Holloman v. Deakin et al

Filing 136

Judge Nathaniel M. Gorton: ORDER entered. MEMORANDUM AND ORDERIn accordance with the foregoing, the motion by defendant David Deakin to dismiss (Docket No. 106) is ALLOWED.So ordered.David Deakin (Suffolk County Assistant District Attorney, In his Official and individual capacities ) terminated.(Caruso, Stephanie)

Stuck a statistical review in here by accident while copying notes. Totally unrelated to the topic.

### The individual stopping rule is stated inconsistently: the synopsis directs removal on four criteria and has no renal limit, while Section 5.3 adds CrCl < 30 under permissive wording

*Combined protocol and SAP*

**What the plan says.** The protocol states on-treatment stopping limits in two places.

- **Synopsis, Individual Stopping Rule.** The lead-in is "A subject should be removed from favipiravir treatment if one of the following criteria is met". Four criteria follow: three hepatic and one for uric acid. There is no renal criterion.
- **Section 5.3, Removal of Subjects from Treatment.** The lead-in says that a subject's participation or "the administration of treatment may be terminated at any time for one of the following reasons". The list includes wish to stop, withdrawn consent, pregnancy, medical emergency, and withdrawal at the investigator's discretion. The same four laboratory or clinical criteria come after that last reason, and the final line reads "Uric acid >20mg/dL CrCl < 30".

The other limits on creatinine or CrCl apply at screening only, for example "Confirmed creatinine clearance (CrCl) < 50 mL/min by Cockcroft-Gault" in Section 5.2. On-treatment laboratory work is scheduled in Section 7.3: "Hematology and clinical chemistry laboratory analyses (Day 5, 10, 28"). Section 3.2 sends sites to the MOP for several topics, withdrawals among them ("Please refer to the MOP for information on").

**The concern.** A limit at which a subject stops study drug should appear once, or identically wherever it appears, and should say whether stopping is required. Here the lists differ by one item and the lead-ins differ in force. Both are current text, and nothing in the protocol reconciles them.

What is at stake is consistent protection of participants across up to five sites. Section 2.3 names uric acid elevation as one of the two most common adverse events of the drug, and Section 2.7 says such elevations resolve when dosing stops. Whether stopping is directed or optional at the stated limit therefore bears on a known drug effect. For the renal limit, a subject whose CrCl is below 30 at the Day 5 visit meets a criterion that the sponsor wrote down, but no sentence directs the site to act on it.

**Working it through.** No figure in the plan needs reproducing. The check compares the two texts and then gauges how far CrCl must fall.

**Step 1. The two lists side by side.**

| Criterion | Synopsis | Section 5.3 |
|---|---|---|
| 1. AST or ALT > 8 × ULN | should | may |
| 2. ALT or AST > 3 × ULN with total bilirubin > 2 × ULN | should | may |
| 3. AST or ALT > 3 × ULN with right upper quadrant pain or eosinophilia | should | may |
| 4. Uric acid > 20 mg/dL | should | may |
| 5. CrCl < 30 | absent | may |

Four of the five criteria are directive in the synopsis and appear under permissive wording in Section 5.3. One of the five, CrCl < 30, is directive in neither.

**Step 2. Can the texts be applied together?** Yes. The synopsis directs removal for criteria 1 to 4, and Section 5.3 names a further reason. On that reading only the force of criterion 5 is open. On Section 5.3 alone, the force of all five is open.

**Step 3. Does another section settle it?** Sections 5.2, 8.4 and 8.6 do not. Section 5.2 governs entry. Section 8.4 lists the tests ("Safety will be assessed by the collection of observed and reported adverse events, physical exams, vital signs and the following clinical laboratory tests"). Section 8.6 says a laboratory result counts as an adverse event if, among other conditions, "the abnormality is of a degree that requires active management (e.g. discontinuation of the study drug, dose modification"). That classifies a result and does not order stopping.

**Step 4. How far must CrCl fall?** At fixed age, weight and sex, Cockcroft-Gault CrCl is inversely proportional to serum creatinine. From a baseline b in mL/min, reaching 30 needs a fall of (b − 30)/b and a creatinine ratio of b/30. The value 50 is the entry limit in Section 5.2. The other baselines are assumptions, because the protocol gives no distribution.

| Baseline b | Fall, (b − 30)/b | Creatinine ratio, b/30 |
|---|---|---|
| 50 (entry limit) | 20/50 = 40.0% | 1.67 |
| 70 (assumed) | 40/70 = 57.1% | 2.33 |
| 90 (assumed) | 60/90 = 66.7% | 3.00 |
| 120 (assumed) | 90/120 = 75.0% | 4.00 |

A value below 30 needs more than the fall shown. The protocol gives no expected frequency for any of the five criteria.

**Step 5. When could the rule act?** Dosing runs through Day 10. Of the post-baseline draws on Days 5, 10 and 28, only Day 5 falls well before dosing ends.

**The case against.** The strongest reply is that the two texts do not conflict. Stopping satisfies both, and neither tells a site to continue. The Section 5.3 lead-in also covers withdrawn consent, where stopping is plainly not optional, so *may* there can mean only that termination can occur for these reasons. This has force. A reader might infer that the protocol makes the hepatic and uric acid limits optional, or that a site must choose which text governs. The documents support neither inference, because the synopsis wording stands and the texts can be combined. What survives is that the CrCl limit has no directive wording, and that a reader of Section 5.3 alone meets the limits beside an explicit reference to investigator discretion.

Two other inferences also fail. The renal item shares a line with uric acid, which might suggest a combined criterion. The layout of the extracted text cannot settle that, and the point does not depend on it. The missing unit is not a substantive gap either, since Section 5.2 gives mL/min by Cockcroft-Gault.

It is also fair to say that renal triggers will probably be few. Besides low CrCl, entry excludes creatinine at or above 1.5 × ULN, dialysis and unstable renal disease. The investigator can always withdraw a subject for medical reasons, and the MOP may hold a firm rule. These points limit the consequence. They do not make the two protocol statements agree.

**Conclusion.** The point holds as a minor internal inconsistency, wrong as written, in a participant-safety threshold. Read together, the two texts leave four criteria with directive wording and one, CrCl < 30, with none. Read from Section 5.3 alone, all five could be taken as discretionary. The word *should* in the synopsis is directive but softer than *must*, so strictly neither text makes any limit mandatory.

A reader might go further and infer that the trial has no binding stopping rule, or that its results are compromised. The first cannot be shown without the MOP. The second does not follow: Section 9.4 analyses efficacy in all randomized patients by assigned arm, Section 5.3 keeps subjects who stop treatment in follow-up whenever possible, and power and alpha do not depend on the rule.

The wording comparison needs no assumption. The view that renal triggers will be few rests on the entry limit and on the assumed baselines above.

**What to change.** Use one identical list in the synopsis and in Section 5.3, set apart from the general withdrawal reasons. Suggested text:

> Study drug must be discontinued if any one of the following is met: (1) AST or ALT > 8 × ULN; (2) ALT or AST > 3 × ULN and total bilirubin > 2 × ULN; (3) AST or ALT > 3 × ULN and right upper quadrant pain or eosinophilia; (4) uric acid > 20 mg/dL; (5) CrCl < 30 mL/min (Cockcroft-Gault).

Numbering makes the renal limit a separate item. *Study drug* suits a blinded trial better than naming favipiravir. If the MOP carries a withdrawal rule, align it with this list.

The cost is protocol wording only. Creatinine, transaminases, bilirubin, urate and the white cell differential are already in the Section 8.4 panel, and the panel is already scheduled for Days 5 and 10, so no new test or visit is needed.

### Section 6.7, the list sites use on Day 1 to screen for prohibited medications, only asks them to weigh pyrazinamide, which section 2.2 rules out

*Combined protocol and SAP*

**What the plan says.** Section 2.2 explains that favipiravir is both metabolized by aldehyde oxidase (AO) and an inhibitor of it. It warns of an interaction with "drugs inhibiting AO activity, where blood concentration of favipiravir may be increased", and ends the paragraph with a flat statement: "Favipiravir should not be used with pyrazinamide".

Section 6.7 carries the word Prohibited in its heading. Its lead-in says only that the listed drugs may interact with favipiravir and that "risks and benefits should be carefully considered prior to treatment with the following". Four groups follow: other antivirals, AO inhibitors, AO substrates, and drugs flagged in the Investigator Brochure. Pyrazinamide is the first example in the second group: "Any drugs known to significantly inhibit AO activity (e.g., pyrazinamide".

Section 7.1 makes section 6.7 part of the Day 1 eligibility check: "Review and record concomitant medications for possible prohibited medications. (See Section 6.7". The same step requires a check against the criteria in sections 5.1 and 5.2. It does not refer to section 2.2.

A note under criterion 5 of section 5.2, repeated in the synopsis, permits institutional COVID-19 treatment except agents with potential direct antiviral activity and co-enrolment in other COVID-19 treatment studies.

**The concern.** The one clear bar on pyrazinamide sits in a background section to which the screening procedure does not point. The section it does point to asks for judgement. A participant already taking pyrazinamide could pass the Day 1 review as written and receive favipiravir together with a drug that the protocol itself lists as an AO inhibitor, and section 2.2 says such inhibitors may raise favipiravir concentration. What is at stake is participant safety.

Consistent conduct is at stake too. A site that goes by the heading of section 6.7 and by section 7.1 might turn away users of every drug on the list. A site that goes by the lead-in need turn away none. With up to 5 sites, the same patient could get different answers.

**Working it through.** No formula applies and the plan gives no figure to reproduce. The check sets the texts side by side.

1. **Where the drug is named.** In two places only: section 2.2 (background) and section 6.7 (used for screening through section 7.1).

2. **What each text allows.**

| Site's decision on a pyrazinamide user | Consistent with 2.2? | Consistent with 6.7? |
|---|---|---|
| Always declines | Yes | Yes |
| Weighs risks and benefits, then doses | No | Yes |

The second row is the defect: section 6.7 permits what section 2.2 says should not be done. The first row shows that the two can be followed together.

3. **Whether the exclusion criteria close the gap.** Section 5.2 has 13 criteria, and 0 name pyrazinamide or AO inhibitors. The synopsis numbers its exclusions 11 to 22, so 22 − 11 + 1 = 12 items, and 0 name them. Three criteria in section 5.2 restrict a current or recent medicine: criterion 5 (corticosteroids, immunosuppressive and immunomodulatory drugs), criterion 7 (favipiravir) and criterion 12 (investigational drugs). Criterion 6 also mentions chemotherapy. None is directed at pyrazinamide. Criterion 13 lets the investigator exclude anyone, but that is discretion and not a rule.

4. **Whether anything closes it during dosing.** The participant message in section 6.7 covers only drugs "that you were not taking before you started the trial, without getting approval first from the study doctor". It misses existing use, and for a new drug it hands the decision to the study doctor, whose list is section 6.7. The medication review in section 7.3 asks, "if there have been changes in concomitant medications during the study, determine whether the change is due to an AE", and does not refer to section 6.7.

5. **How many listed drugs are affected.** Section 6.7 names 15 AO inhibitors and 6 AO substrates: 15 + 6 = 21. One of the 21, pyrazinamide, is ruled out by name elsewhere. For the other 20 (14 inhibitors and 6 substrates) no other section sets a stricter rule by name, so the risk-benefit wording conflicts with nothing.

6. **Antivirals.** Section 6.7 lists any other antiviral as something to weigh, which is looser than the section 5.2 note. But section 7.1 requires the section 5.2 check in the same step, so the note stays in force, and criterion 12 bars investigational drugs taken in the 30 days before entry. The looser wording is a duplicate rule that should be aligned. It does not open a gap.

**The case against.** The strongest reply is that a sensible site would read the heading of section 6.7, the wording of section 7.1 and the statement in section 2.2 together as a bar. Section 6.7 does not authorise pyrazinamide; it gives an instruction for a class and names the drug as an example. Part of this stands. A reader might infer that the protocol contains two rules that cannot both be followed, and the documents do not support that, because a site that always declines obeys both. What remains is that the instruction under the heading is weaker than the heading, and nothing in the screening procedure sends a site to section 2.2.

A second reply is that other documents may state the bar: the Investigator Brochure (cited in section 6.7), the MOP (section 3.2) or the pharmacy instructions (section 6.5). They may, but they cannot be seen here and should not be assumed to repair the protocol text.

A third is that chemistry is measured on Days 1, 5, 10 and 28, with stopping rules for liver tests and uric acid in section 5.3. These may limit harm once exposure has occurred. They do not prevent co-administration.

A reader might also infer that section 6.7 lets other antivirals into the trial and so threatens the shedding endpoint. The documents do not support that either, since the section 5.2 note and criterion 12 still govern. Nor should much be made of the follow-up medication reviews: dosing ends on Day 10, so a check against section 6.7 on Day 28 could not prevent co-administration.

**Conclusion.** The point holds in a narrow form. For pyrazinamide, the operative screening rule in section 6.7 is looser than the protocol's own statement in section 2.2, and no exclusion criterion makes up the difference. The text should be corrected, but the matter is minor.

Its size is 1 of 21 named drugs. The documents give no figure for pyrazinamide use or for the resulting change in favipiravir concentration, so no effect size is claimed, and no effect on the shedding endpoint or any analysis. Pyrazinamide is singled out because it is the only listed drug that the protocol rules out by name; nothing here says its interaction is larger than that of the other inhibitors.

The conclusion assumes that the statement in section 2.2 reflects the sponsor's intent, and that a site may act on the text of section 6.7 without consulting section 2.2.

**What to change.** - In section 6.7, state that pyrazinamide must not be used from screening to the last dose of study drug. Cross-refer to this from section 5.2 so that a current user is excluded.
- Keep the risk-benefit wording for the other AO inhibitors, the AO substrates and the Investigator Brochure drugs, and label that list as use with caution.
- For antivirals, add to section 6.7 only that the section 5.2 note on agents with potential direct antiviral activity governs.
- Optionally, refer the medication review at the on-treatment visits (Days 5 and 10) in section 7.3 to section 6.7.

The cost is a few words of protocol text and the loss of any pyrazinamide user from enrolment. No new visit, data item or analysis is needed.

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United States District Court District of Massachusetts ) ) ) ) ) ) ) ) ) ) ) Tajuan Holloman, Plaintiff, v. Harold Clarke, et al., Defendants. Civil Action No. 14-12594-NMG MEMORANDUM & ORDER GORTON, J. Pro se Plaintiff Tajuan Holloman (“Holloman” or “plaintiff) alleges that defendant David Deakin, an Assistant District Attorney in Suffolk County, Massachusetts, (“Deakin or “defendant”) violated his substantive and procedural due process rights, as well as his right to equal protection, when Deakin argued in state court that Holloman should not be transferred to the Suffolk County Nashua Street Jail. Deakin’s motion to dismiss is now pending before this Court. For the reasons that follow, the motion to dismiss will be allowed. I. Background A. Factual Background Tajuan Holloman is an inmate currently incarcerated at the Massachusetts Correctional Institution in Shirley, Massachusetts (“MCI-Shirley”). In December, 2010, he was transferred from -1- Suffolk County Nashua Street Jail (“Nashua Street Jail”) to the Massachusetts Correctional Institution in Concord, Massachusetts (“MCI-Concord”) as a pretrial detainee. Holloman contends that the transfer from Nashua Street Jail to MCI-Concord, made pursuant to M.G.L. c. 276 § 52A, was unconstitutional and in violation of Massachusetts law. He maintains that his treatment 1) deprived him of his substantive and procedural due process rights and his right to equal protection under the law and 2) subjected him to “infamous punishment” without having been previously found guilty, in violation of Article 12 of the Massachusetts Declaration of Rights. Following his transfer to MCI-Concord, plaintiff purportedly began to suffer mental, emotional and physical harm. His alleged symptoms included headaches, high blood pressure, anxiety attacks, heightened pulse, stress and insomnia. Holloman contacted his attorney and sought to be transferred back to Nashua Street Jail. David Deakin, an Assistant District Attorney for the Suffolk County District Attorney’s Office, argued against Holloman’s request in state court in or around February, 2011. Deakin’s arguments prevailed and plaintiff remained at MCI-Concord. Plaintiff was eventually transferred to MCI-Shirley in Shirley, Massachusetts, where he is currently incarcerated. -2- B. Procedural History In June, 2014, Holloman filed a complaint in this Court against Deakin and 25 co-defendants. All defendants are sued in their official and individual capacities. They are state employees and prison officials allegedly involved in 1) the transfer of plaintiff from Nashua Street Jail to MCI-Concord and/or 2) his treatment as a pretrial detainee. The case was originally assigned to United States District Judge Douglas P. Woodlock but was reassigned to this session in June, 2015, when Judge Woodlock took senior status. Plaintiff initially listed only Deakin as the named defendant. In November, 2014, plaintiff moved to substitute, as the lead defendant, Harold Clarke (“Clarke”), the Commissioner of the Massachusetts Department of Corrections. Judge Woodlock allowed that motion in April, 2015. That same month, Judge Woodlock directed plaintiff to show good cause, in writing, why the claims against Deakin and codefendants Clarke, James Bender, Lois Russo, John Brodbeck, Jorma Maenpaa, James Thornton, Gregory Berdard, Shelley Williams, Seargent Fasoli, Thomas Tocci, Nick Palodian, Brian MacDonald, Michael Rodrigues and f/n/u Wendover should not be dismissed. In October, 2015, plaintiff responded to that show cause order. He averred, with respect to Deakin’s co-defendants, that -3- 1) his claims were preserved by equitable tolling and 2) he pled sufficient facts to state claims against them for, inter alia, cruel and unusual punishment and unlawful denial of his right to access the courts. With respect to Deakin, plaintiff stressed that, although his claims might have been untimely, they were preserved by the principle of equitable tolling. He explained that he was required to exhaust administrative remedies prior to filing his complaint and that he had suffered from a mental health crisis which made it impossible for him to take legal action. He also maintained that he had set forth sufficient facts to survive dismissal for failure to state a claim. In May, 2016, Deakin moved to dismiss the claims against him pursuant to Fed. R. Civ. P. 12(b)(1) and Fed. R. Civ. P. 12(b)(6), contending that this Court lacks subject matter jurisdiction and that plaintiff failed to state a claim upon which relief can be granted. That motion is the subject of this memorandum. II. Motion to Dismiss A. Legal Standards 1. Fed. R. Civ. P. 12(b)(1) Motion In opposing a motion to dismiss for lack of subject matter jurisdiction under Fed. R. Civ. P. 12(b)(1), the plaintiff bears the burden of establishing that the Court has jurisdiction. Lujan v. Defenders of Wildlife, 504 U.S. 555, 561 (1992). -4- If the defendant mounts a “sufficiency challenge”, the court will assess the sufficiency of the plaintiff’s jurisdictional allegations by construing the complaint liberally, treating all well-pled facts as true and drawing all reasonable inferences in the plaintiff’s favor. Valentin v. Hospital Bella Vista, 254 F.3d 358, 363 (1st Cir. 2001). If, however, the defendant advances a “factual challenge” by controverting the accuracy, rather than the sufficiency, of the alleged jurisdictional facts, “the plaintiff’s jurisdictional averments are entitled to no presumptive weight” and the court will consider the allegations by both parties and resolve the factual disputes. Id. The court has “broad authority” in conducting the inquiry and can, in its discretion, consider extrinsic evidence in determining its own jurisdiction. Id. at 363-64. 2. Fed. R. Civ. P. 12(b)(6) Motion To survive a motion to dismiss for failure to state a claim under Fed. R. Civ. P. 12(b)(6), a complaint must contain “sufficient factual matter” to state a claim for relief that is actionable as a matter of law and “plausible on its face.” Ashcroft v. Iqbal, 556 U.S. 662, 667 (2009) (quoting Bell Atl. Corp. v. Twombly, 550 U.S. 544, 570 (2007)). A claim is facially plausible if, after accepting as true all nonconclusory factual allegations, the court can draw the -5- reasonable inference that the defendant is liable for the misconduct alleged. Ocasio-Hernandez v. Fortuno-Burset, 640 F.3d 1, 12 (1st Cir. 2011). A court may not disregard properly pled factual allegations even if actual proof of those facts is improbable. Id. Rather, the relevant inquiry focuses on the reasonableness of the inference of liability that the plaintiff is asking the court to draw. Id. at 13. When rendering that determination, a court may not look beyond the facts alleged in the complaint, documents incorporated by reference therein and facts susceptible to judicial notice. Haley v. City of Boston, 657 F.3d 39, 46 (1st Cir. 2011). B. Application Deakin avers that the claims against him should be dismissed because 1) he is entitled to prosecutorial immunity, 2) he is entitled to sovereign immunity and 3) plaintiff’s claims are time-barred and equitable tolling is not warranted. Although plaintiff generally responds that equitable tolling applies to all of his claims, he does not address Deakin’s other assertions. 1. Prosecutorial Immunity Prosecutors are afforded two kinds of immunity in suits brought under 28 U.S.C. § 1983: absolute and qualified. Kalina v. Fletcher, 522 U.S. 118, 118 (1997). -6- When performing their traditional roles as judicial advocates, prosecutors are afforded absolute immunity. Imbler v. Pachtman, 424 U.S. 409, 424 (1976). When engaged in other activity unrelated to advocacy, however, such as serving as a complaining witness, prosecutors are entitled to only qualified immunity. Kalina, 522 U.S. at 129-35. The burden is on the defendant to establish which, if either, immunity applies. Buckley v. Fitzsimmons, 509 U.S. 259, 269 (1993). Deakin has met his burden and established that he is entitled to absolute immunity by demonstrating that his actions took place during the scope of his duties as a prosecutor. Plaintiff asserts that he was injured by Deakin’s oral argument against his transfer from MCI-Concord to Nashua Street Jail. That conduct, however, falls within Deakin’s role as an advocate for the Commonwealth and thus he is immune from suit under § 1983. See Celia v. O’Malley, 918 F.2d 1017, 1019 (1st Cir. 1990) (“[I]n presenting the State’s case, the prosecutor is immune from a civil suit for damages under § 1983.” (quoting Imbler, 424 U.S. at 431)). Plaintiff asserts that Deakin knew or should have known that the initial transfer from Nashua Street Jail to MCI-Concord was unconstitutional. That argument is unavailing, however, because Deakin enjoys absolute immunity when advocating on behalf of the Commonwealth, regardless of his understanding of -7- the constitutionality of his conduct. See Cignetti v. Healy, 89 F. Supp. 2d 106, 114 (D. Mass. 2000) (“[T]he absolute immunity the defendants enjoy for offering the composite tape into evidence is not defeated by [plaintiff’s] allegations that they did so maliciously or in bad-faith because they knew or should have known that the composite tape was fabricated.”). Accordingly, because Deakin enjoys absolute prosecutorial immunity, all claims against him will be dismissed. 2. Sovereign Immunity and Statute of Limitations Deakin also asserts that Holloman’s claims against him are barred by the principal of sovereign immunity and the three-year statute of limitations period. The Court declines to address those issues, however, because Deakin has absolute prosecutorial immunity. ORDER In accordance with the foregoing, the motion by defendant David Deakin to dismiss (Docket No. 106) is ALLOWED. So ordered. /s/ Nathaniel M. Gorton d Nathaniel M. Gorton United States District Judge Dated February 23, 2017 -8-